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RepairPal Blog: Mechanic's Corner

Advice from experts concerning automotive parts, repairs, and services

We have filters to protect us and our expensive devices from harmful debris. Think for a moment about the furnace filter in your house. If you don’t change it or clean it every so often, it gets clogged and can’t do its job well.

There are many factors which combine to make a great automobile repair technician, but all truly great technicians will have the following four characteristics:

I recently performed some repairs on my 1994 GMC Sonoma pickup. Along with replacing the fuel injector due to a leak from the fuel pressure regulator, I also replaced the spark plugs, air filter, and fuel filter. Not long after these repairs were completed, I began to notice a slight engine misfire when pulling away from a stop.

Picture yourself driving down the road on a dark and stormy night. Suddenly you hear a strange knocking noise that fills you with dread. Could it be … gasp … your car? You ask yourself: What is it? Can I make it to my destination? How much will it cost to fix?

When you put batteries in your TV remote control, they eventually die and you toss them out and replace them. Your cell phone, however, has a rechargeable battery that you plug in to charge. Since most of us do not plug our cars in (yet) and we don’t toss out our car battery on a regular basis, how does the battery charge?

Last week I explained why our vehicles are equipped with a tire pressure monitor system (TPMS). This week, let’s look at how these systems work.

As we begin 2012, I am reminded how our cars have become more and more complicated with each passing year. This added complexity can make repairs very difficult for our service technicians. When I began working on cars in the 1970s, they were pretty basic. Each passing year has added a level of complexity and there seems to be no end in sight. This places a huge burden on entry level technicians and the schools that train them.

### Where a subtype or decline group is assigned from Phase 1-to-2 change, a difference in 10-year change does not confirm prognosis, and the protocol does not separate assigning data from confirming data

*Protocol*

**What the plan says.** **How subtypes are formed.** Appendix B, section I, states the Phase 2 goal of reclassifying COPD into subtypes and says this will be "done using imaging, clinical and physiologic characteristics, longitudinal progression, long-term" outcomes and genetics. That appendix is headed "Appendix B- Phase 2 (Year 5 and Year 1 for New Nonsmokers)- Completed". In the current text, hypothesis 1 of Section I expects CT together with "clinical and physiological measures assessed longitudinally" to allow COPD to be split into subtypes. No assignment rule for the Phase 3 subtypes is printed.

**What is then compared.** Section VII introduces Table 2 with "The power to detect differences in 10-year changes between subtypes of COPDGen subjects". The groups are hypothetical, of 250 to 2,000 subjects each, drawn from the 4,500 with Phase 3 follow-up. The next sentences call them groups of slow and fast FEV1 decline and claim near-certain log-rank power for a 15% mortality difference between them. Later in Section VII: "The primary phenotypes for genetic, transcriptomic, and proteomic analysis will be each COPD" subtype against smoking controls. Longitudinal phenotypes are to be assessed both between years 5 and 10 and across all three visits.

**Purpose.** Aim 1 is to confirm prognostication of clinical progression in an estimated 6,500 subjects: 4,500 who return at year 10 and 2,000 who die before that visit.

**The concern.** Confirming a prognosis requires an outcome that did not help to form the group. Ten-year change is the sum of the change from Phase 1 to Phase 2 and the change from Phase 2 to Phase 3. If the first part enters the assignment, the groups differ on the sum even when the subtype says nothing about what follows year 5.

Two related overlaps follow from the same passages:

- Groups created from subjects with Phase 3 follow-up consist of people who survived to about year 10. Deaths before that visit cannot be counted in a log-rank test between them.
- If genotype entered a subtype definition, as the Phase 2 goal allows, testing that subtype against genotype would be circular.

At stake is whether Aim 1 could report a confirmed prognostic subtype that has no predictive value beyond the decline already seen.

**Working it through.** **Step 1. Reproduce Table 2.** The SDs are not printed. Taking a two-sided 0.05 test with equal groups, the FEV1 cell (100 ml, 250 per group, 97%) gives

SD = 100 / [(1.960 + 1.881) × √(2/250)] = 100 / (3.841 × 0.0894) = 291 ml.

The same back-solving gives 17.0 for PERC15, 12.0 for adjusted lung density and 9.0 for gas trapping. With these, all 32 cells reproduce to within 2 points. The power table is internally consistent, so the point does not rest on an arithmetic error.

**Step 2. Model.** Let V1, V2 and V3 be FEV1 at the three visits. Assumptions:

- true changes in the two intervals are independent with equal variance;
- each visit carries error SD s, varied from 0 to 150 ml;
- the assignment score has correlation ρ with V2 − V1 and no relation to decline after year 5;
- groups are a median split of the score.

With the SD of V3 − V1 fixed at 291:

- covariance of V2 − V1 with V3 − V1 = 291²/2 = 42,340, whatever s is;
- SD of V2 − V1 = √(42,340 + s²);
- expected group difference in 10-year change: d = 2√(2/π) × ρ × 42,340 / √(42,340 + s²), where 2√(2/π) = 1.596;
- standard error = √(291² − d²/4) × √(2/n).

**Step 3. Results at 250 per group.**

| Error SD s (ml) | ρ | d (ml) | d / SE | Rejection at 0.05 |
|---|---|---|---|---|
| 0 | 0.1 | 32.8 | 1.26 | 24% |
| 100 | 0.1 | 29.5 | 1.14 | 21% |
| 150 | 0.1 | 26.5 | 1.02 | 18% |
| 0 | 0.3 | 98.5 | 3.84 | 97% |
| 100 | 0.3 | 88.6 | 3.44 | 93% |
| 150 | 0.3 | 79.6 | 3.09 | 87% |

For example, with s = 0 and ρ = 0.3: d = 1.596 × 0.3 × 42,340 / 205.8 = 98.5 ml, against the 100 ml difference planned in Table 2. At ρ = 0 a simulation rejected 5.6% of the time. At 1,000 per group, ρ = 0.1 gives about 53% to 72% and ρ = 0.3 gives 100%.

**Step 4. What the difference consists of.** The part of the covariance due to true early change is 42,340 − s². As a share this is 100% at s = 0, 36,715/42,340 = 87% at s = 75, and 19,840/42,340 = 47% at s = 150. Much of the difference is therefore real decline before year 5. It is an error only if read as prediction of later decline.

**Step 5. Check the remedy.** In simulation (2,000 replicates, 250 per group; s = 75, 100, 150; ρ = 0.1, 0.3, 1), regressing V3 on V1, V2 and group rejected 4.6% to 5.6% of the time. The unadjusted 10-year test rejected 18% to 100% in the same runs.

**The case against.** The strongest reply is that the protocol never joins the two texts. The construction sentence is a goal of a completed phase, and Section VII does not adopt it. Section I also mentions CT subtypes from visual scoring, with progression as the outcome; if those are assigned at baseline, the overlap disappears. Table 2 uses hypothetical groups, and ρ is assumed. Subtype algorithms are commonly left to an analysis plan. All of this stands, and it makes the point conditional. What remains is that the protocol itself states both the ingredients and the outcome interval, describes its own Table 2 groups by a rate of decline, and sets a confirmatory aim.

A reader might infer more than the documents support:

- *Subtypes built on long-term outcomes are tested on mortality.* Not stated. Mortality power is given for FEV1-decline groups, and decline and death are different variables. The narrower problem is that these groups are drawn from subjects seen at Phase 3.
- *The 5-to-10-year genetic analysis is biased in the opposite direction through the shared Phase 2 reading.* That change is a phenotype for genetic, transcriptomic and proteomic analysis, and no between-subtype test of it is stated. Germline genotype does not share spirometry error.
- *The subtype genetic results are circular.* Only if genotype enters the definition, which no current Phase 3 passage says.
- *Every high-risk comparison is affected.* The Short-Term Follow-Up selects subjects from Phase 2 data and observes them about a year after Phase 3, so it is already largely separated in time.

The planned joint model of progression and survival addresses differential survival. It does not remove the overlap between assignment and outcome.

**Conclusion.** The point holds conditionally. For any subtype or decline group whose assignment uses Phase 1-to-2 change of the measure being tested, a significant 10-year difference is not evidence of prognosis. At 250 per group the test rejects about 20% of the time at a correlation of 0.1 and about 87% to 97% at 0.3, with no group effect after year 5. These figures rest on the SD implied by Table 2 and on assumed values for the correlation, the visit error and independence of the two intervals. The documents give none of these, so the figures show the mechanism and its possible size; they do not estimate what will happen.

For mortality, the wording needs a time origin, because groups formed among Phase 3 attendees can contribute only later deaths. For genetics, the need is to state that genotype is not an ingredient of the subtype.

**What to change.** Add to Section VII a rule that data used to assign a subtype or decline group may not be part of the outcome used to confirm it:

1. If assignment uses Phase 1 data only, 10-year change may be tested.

Do our cars have too many warning lights? A lot of us may think so, but for years, warning lights were the best way vehicle designers had to inform the driver of a potential fault.

When you get right down to it, the reason car repairs are so expensive is because everyone involved is trying to make a living. The parts supplier must manufacture the part. The parts distributor must inventory and supply the repair shops. The repair shop must charge a labor rate that will allow them to remain in business. The technicians must be paid a hourly wage that reflects their investment in training, certifications, and tools.

As a follow up to last week’s blog describing how a four stroke piston engine works, this week I would like to talk a bit about the different fuels used in cars today. Although an internal combustion engine can run on just about any liquid or gaseous fuel, the two most common are gasoline and diesel.